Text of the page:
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Spatial phenotypic variability is higher between island than mainland populations worldwide
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  • Anna Csergő,
  • Kevin Healy,
  • Maude Baudraz,
  • David Kelly,
  • Darren O’Connell,
  • Fionn Ó Marcaigh,
  • Annabel Smith,
  • Jesus Villellas,
  • Cian White ,
  • Qiang Yang,
  • Yvonne Buckley
Anna Csergő
Hungarian University of Agriculture and Life Sciences - Budai Campus

Corresponding Author:csergo.anna.maria@uni-mate.hu

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Kevin Healy
Trinity College, University of Dublin
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Maude Baudraz
Trinity College
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David Kelly
School of Natural Science
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Darren O’Connell
Trinity College Dublin
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Fionn Ó Marcaigh
Trinity College Dublin
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Annabel Smith
Trinity College Dublin
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Jesus Villellas
Museo Nacional de Ciencias Naturales
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Cian White
Trinity College Dublin
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Qiang Yang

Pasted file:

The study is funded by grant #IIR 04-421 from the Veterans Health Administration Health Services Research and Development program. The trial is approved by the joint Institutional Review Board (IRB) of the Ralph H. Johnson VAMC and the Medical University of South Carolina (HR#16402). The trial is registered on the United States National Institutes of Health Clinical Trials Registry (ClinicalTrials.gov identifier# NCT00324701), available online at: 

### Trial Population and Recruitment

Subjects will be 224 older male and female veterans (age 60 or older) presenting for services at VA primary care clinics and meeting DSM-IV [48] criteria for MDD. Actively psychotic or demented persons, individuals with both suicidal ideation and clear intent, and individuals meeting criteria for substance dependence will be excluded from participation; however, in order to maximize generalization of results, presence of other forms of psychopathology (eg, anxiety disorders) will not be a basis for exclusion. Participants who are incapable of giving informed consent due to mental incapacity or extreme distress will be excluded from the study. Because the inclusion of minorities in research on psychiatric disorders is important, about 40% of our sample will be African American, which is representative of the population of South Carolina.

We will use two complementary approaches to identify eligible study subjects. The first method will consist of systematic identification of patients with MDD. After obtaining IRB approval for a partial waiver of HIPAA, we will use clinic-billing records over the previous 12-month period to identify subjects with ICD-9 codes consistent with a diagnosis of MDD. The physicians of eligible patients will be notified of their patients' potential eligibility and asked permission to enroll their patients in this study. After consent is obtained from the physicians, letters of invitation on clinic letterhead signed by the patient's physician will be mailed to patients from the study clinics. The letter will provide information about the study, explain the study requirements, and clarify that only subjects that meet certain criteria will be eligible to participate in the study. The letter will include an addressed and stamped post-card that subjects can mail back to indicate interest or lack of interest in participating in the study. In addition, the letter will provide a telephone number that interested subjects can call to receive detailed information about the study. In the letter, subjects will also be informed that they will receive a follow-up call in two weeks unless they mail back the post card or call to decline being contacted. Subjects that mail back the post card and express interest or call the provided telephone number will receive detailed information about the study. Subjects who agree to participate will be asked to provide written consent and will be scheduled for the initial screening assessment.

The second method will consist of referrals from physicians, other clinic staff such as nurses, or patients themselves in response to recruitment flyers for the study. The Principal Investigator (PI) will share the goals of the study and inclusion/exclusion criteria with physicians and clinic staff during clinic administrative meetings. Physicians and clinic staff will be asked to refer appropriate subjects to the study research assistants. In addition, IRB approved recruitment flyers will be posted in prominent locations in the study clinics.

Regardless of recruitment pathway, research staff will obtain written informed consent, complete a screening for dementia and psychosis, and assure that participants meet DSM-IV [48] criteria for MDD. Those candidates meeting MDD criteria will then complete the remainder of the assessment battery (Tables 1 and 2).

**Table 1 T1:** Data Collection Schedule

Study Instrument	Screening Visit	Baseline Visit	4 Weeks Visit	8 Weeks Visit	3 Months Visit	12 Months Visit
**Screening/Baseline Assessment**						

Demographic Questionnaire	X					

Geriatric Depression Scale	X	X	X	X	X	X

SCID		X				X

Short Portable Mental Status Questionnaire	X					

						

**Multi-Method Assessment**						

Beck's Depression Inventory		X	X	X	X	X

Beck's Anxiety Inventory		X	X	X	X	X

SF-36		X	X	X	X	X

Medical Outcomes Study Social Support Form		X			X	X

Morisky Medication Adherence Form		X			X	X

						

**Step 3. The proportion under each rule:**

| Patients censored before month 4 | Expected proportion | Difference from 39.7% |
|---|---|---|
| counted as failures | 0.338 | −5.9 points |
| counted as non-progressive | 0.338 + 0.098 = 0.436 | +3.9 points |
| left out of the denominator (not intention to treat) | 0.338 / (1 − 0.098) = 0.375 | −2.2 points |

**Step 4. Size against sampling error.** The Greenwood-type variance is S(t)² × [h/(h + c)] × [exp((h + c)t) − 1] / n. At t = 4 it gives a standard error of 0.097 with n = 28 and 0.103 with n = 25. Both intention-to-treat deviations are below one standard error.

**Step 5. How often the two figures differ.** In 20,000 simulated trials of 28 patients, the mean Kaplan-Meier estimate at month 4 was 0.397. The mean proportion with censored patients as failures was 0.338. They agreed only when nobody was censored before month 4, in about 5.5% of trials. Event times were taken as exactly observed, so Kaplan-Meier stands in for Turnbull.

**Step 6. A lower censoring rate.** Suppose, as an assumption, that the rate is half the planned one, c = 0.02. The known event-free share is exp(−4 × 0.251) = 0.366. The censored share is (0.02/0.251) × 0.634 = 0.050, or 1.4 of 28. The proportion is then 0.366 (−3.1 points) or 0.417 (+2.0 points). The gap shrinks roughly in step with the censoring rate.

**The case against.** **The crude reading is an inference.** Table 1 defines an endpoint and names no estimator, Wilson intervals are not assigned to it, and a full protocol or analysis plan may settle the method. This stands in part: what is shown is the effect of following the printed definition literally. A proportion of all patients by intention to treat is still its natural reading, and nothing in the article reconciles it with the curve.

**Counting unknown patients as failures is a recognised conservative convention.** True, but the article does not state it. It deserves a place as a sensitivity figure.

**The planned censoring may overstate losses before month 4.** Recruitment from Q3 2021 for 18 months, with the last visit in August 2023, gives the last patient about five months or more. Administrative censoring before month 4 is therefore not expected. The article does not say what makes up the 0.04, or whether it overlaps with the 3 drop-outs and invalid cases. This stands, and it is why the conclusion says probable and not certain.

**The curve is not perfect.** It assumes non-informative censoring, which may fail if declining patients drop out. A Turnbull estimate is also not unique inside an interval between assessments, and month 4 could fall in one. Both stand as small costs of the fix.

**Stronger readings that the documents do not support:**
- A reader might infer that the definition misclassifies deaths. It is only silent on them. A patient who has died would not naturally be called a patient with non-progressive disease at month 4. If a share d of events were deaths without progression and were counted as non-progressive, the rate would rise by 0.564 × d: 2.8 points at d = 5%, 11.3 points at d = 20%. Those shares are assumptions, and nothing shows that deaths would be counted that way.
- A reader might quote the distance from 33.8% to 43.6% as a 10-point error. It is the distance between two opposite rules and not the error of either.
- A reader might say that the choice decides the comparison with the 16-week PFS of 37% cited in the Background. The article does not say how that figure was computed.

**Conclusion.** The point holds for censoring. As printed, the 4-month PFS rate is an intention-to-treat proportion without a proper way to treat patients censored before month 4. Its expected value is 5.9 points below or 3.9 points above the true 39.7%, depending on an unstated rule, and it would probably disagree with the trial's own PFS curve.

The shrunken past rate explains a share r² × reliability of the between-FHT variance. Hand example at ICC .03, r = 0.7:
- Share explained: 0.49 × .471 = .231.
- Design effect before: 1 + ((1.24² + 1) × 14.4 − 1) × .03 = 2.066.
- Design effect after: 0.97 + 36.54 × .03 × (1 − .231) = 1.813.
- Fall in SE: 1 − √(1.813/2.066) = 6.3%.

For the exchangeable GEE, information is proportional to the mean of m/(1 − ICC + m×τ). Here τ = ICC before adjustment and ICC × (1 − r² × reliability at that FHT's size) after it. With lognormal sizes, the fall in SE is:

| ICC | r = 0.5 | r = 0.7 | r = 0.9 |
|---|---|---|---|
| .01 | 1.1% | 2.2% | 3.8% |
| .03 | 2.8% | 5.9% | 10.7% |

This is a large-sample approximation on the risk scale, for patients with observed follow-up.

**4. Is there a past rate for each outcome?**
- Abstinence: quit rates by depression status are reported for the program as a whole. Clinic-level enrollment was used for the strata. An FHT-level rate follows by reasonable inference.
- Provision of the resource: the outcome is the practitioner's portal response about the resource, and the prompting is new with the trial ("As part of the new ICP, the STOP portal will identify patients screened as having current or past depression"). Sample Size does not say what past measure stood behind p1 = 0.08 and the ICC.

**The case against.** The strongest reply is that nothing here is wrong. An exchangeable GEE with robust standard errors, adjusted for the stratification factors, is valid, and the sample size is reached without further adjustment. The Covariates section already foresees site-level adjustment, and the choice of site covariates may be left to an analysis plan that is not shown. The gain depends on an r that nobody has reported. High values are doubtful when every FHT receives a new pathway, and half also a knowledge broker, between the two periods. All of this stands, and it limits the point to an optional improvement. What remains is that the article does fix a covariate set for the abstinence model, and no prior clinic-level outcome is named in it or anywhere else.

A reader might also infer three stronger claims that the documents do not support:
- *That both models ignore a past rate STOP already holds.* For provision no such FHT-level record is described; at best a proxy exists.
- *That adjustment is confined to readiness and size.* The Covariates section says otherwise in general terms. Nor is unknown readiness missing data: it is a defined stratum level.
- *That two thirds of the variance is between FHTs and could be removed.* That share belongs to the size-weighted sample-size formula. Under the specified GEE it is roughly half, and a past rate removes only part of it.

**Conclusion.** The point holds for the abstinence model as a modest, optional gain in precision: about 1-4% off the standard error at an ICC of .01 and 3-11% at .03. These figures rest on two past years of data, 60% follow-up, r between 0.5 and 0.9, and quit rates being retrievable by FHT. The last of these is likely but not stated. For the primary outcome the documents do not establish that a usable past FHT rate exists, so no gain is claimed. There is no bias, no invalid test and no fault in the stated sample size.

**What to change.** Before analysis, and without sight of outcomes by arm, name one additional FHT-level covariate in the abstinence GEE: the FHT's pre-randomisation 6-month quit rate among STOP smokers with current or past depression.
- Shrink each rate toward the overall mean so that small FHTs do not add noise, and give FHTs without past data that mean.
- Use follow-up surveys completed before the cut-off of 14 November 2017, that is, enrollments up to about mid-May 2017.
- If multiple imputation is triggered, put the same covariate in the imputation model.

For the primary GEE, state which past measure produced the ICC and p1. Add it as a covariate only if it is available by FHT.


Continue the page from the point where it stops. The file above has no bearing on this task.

Trinity College Dublin
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Yvonne Buckley
Trinity College Dublin
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Abstract

Spatial isolation is a key driver of population-level variability in traits and genotypes worldwide. While geographical distance between populations can determine isolation, organisms may face additional barriers when dispersing between suitable habitat patches. Despite the predicted universal nature of factors underlying isolation, global comparisons of isolation effects across taxa and geographic systems are few. We assessed the strength of isolation due to geographic and macroclimatic distance across island and mainland systems, comparing published measurements of phenotypic traits and neutral genetic diversity for 1832 populations of plants and animals worldwide. As expected, phenotypic differentiation was higher between islands than mainland populations. However, geographic and macroclimatic distances had weak effects on phenotypic variability and neutral genetic diversity in both systems. Our results show that macroecological models of population variability should consider the spatial structure of populations in addition to the commonly employed predictors of environmental conditions or geographic distances between populations.